News Other Iran elections candidates: Mohammad-Baqer Qalibaf

Iran elections candidates: Mohammad-Baqer Qalibaf

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Iran Focus: Mohammad-Baqer Qalibaf is one of the eight hopefuls competing to become president following the June 17 elections. He is also one of five candidates who previously held top Revolutionary Guards posts. Qalibaf, a former commander of the elite Islamic Revolutionary Guards Corps’ Air Force, stepped down as the chief of the paramilitary police force, the State Security Forces, to run in the upcoming elections. He headed the IRGC Air Force until June 2000, when he was selected as police chief. Iran Focus

Age: 43

Position: Former police chief and top Revolutionary Guards commander

Career Highlights:

Mohammad-Baqer Qalibaf is one of the eight hopefuls competing to become president following the June 17 elections. He is also one of five candidates who previously held top Revolutionary Guards posts.

Qalibaf, a former commander of the elite Islamic Revolutionary Guards Corps’ Air Force, stepped down as the chief of the paramilitary police force, the State Security Forces, to run in the upcoming elections.

He headed the IRGC Air Force until June 2000, when he was selected as police chief.

The Revolutionary Guards brigadier general was initially seen by some senior hard-line politicians as a more hopeful candidate than the other three Revolutionary Guards figures in the race. But his efforts to appeal to young voters by showing off his flying skills, shaving off his beard and donning trendy suits foundered when rivals publicised a letter he and 23 other Revolutionary Guards commanders wrote to incumbent President Mohammad Khatami in July 1999, urging him to “use every available means” to put down a nationwide protest movement led by pro-democracy students or “they would take matters into their own hands”.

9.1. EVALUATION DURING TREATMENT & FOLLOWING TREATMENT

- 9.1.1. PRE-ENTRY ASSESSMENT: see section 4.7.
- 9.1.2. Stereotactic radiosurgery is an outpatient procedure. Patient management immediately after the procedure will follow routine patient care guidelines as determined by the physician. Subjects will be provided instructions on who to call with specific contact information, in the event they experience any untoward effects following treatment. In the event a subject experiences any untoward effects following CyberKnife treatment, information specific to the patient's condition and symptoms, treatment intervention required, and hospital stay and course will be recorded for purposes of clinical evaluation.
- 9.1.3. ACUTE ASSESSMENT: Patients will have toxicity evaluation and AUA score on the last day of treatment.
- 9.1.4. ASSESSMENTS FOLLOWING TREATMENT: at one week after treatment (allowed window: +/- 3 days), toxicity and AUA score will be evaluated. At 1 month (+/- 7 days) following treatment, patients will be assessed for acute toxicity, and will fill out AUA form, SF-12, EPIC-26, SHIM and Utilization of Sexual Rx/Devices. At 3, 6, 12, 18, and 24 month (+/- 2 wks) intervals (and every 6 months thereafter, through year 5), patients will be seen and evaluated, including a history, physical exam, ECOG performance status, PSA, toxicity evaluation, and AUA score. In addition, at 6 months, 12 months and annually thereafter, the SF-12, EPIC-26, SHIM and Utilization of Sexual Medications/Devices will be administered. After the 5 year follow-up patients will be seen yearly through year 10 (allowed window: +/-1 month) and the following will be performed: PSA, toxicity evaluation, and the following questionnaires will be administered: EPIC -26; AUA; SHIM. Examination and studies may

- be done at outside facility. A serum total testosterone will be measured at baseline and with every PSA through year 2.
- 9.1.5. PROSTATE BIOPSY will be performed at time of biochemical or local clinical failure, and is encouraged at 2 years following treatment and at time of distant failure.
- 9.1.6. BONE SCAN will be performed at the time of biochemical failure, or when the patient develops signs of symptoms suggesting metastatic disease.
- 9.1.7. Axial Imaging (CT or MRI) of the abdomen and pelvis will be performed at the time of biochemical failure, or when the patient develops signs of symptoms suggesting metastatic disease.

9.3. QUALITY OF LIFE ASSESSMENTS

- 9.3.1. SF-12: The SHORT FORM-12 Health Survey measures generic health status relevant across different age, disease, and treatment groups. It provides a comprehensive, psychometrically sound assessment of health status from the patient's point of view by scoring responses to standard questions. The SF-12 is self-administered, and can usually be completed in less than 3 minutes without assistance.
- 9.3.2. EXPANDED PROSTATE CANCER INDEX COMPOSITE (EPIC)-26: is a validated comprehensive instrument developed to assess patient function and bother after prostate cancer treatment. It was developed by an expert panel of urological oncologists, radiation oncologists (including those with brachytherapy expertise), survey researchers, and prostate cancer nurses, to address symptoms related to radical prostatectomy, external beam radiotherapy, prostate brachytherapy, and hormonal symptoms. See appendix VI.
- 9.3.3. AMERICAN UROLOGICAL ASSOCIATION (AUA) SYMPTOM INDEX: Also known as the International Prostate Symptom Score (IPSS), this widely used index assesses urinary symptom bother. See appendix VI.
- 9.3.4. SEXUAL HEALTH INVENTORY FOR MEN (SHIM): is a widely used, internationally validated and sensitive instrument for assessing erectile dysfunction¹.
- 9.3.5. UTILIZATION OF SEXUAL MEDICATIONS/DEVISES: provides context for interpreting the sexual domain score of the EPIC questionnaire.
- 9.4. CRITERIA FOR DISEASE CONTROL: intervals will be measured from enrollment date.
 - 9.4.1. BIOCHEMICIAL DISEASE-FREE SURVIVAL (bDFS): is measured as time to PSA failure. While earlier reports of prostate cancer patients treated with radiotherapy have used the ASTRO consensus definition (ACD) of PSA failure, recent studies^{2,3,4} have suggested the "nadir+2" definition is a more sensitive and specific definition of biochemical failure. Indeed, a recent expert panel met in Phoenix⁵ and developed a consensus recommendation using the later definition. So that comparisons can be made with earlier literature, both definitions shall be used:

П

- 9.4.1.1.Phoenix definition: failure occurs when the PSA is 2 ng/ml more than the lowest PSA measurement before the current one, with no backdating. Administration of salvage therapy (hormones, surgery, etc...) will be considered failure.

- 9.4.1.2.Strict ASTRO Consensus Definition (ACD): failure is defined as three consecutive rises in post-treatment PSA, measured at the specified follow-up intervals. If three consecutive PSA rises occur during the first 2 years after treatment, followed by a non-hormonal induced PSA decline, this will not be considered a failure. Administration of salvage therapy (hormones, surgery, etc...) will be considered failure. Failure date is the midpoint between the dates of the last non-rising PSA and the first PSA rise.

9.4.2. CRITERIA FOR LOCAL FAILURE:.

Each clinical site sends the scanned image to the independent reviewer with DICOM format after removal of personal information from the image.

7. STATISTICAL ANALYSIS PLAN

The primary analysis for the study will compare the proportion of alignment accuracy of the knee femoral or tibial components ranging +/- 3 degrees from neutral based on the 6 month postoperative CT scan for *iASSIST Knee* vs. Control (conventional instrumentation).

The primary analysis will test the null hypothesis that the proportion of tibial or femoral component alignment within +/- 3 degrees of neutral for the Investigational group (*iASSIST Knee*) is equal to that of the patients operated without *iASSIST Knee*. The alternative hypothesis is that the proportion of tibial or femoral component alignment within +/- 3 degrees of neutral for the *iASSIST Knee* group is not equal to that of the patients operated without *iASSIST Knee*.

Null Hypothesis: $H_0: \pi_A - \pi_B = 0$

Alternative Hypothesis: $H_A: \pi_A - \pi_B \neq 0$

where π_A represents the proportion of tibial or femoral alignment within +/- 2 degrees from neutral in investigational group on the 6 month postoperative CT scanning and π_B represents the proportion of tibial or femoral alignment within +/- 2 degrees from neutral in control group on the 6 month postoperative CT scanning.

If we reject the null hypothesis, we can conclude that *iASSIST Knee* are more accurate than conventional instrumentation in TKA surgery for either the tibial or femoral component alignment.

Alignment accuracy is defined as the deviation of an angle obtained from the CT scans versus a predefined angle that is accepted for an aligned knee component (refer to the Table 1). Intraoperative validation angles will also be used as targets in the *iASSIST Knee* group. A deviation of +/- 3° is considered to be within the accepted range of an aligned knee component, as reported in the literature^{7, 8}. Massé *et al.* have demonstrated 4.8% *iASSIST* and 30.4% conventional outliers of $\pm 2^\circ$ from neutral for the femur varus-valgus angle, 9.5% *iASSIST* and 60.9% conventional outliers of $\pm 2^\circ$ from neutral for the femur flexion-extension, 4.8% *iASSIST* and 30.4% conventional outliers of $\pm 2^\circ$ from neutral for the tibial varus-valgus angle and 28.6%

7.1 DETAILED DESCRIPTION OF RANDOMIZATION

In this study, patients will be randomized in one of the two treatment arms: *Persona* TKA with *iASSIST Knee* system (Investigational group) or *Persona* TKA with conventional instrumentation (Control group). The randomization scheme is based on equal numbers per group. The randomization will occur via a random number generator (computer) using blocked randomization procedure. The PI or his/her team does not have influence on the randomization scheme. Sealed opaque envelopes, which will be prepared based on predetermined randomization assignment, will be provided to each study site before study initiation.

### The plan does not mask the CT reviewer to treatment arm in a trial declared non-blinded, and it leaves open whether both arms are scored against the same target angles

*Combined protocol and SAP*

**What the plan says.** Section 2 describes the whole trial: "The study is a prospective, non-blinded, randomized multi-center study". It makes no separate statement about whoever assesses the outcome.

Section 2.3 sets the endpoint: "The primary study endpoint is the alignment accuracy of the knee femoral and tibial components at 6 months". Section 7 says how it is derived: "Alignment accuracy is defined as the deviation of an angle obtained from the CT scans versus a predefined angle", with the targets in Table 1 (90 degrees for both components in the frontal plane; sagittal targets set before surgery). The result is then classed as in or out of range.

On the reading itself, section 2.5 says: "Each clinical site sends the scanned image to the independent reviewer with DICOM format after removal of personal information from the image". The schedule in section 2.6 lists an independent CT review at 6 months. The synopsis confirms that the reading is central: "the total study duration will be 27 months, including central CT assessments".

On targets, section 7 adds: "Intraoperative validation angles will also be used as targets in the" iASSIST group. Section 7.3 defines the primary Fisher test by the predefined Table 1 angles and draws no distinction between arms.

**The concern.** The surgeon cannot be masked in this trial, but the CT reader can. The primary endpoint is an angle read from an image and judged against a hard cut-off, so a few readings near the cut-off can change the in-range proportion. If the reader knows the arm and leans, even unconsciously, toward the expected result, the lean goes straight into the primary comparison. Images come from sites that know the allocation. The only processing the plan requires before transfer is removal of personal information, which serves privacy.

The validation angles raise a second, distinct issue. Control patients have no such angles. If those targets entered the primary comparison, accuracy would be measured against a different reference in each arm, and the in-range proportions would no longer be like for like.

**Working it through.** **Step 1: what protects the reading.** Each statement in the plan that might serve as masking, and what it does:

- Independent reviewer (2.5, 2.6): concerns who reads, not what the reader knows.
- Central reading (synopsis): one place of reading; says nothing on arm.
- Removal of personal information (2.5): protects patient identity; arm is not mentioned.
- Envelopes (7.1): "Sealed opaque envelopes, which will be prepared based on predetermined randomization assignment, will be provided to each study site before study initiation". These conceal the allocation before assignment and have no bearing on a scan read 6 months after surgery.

In another open letter in 1997, Qalibaf and 32 other top Revolutionary Guards commanders praised Mohsen Rezai for his “services to Islam and Imam Khomeini” after he quit the ayatollahs’ ideological army to take up a top executive post under Rafsanjani.

Critics question his seemingly-overnight “dramatic transformation” pointing to his dark history and his frequent use of violence to deal with protests, even to his last days as police chief.

A number of his most recent speeches in universities across Iran have been met with stark opposition from the audience, with many students booing and jeering at his performances. He was repeatedly interrupted during a recent speech in the University of Ilam (western Iran) by chants of “Killer of the university dorms, where is your conscience, where is your conscience?”

The student protestors were referring to Qalibaf’s public support of the 1999 SSF attack on a university dorm in Tehran, where a student was thrown out of the window to his death.

The repercussions consequences of that attack were widespread, sparking riots which rocked cities across the country for a week.

Similar violent attacks on other universities, social gatherings, and after-hours raids on people’s homes are making it an especially hard task for Qalibaf to appeal to Iran’s youths, which represent more than two thirds of the total population.

On his orders the paramilitary police force routinely conducted raids on homes for the purposes of confiscating satellite dishes, a rather common-yet-prohibited household item. Many in the population reported that, under Qalibaf, SSF units beat up and arrested anyone thought to be actively campaigning for lasting change in society. A number of student activists have also “disappeared” during this time, though there have been reports and it is widely believed that they were arrested and locked away or worse.

Critics also point the finger at Qalibaf for a recent crackdown on those who “violate” Iran’s Islamic law on the World Wide Web. Arrests of web-loggers soared during his time as security chief with a number of youths still imprisoned on charges of writing material online criticising Iran’s Supreme Leader Ayatollah Ali Khamenei.

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